Shivaji was religious; but he was not a fanatic. Although iron hearted, he was not cruel. He was daring, yet not impulsive. He was practical; but not unambitious. He was a dreamer who dreamt lofty aims and had the firm capacity to convert them into reality. His lifestyle was not simple. Having adopted a choice, rich lifestyle, he was not lavish. He was gracious to other religions. On that account he may be compared to Ashoka, Harsha, Vikramaditya, Akbar. But all of these had great harems. Akbar had the Meenabazar, Ashoka had the Tishyarakshita. Shivaji had not given free reign to his lust. Kings, both Hindu and Muslim, had an overflowing, ever youthful choice taste for collection of women in their prime and diamonds. That was lacking in Shivaji. He had neither the money to spend on sculptures, paintings, music, poetry or monuments nor the inclination. He did not have the classical appreciation needed to spend over 20 crores rupees and hold deprived subjects with strokes of hunter to build a Taj Mahal even as famine was claiming over hundreds of thousands of lives; nor was he pious enough to erect temple after

temple while India was being systematically consumed by the British. He was a sinner; a practical man like the rest of us. Khafi Khan sends him to Hell. I, myself, think that Shivaji must have gone to Hell. He would not have enjoyed the company of the brave warriors who preferred gallant death to preservation of their land. It would have ill suited him to live with the noble kings who would rather indulge in rituals such as Yadnya than expand the army. For the Heaven is full of such personalities. Akbar adopted a generous attitude towards Hindus and has been praised to the skies for that. But, it is an elementary rule that a stable government is impossible if the majority of the subjects is unhappy. Akbar was courteous to them who, as a community, were raising his kingdom and stabilizing it for him. The Hindus he treated well were a majority in his empire and were enriching his treasury through their taxes. The Hindus had no history of invasions. They had not destroyed Masjids. They had not committed genocides of Muslims. They had not defiled Muslim women or imposed forced conversions. These were the people Akbar was generous to. On the contrary, Muslims were a minority community in Shivaji’ s empire. They were not the mainstay of his taxes. They were not chalking out a kingdom for him. Besides, there was a danger of an invasion and Alamgir was imposing Jiziya tax on Hindus. Yet, he treated Muslims well. That was not out of fear but because of his inborn generosity Given this background, I am ready to see Shivaji as small he really is. But who to turn to, to make him smaller? Is there any such standard?”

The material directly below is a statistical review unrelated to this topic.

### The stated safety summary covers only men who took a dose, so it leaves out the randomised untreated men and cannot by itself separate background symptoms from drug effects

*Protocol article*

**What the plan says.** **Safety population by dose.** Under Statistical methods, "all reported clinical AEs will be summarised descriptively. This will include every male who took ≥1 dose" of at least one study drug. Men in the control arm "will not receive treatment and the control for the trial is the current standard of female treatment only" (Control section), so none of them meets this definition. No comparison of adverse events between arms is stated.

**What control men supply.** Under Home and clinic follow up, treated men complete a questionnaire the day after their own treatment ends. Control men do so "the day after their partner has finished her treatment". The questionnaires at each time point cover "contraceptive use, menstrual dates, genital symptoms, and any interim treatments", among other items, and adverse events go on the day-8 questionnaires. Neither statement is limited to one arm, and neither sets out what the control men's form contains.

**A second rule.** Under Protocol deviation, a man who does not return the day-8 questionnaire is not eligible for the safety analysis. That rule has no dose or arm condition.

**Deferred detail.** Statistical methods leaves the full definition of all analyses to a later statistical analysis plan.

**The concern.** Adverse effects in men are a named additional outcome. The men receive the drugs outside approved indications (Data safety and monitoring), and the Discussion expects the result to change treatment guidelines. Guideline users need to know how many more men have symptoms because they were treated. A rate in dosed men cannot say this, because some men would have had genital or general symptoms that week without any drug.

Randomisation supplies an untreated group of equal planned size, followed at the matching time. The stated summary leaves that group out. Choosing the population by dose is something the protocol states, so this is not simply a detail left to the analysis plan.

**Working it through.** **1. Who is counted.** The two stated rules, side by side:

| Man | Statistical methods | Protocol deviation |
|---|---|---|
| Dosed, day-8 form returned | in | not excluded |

To round off this discussion, I should like to expand on a couple of issues left unanswered by the above article. Firstly, Shivaji’s expertise as a General is, of course, undisputed. But, besides that, he was also an excellent Governor. He believed that the welfare of the subjects was a responsibility of the ruler. Even though he fought so many battles, he never laid extra taxes on his subjects. Even the expenditure for his coronation was covered by the taxes on the collectors. In a letter he challenges, “It is true that I’ve deceived the enemy. Can you show an instance where I tricked an ally?” This challenge is unanswered. He funded establishment of new villages, set up tax systems on the farms, used the forts to store the farm produce, gave loans to farmers for the purchase of seeds, oxen etc, built new forts, had the language standardized to facilitate the intra-government communication, had the horoscope revised, encouraged purification from Islam to Hinduism. He was not a mere warrior.Secondly, and most important of all, to protect his kingdom, his subjects fought for over 27 years. After Shivaji’s death they fought under Sambhaji. After Aurangzeb killed Sambhaji, they still fought for over 19 years. In this continued struggle, a minimum of 5 lakh Moguls died (Jadunath Sarkar’s estimate). Over 2 lakh Marathas died. Still in 1707, over 1 lakh Marathas were fighting with spears. They didn’t have a distinguished leader to look up to. There was no guarantee of a regular payment. Still, they kept on fighting. In these 27 years, Aurangzeb didn’t suffer a defeat. That was because Marathas simply lacked the force necessary to defeat so vast an army. Jadunath says, “Alamgir won battle after battle. But in the end, after spending crores of rupees, he accomplished nothing apart from weakening his All India Empire and his own death. He could not defeat Marathas”. When the Peshawai ended (A.D.1818), there was an air of satisfaction that a government of law would replace a disorderly government. Sweets were distributed when the British won Bengal in Plassey (A.D.1757). In this light, the above facts demonstrate the extent to which his subjects identified themselves with Shivaji’s Nation and the excellence of Shivaji as its founder.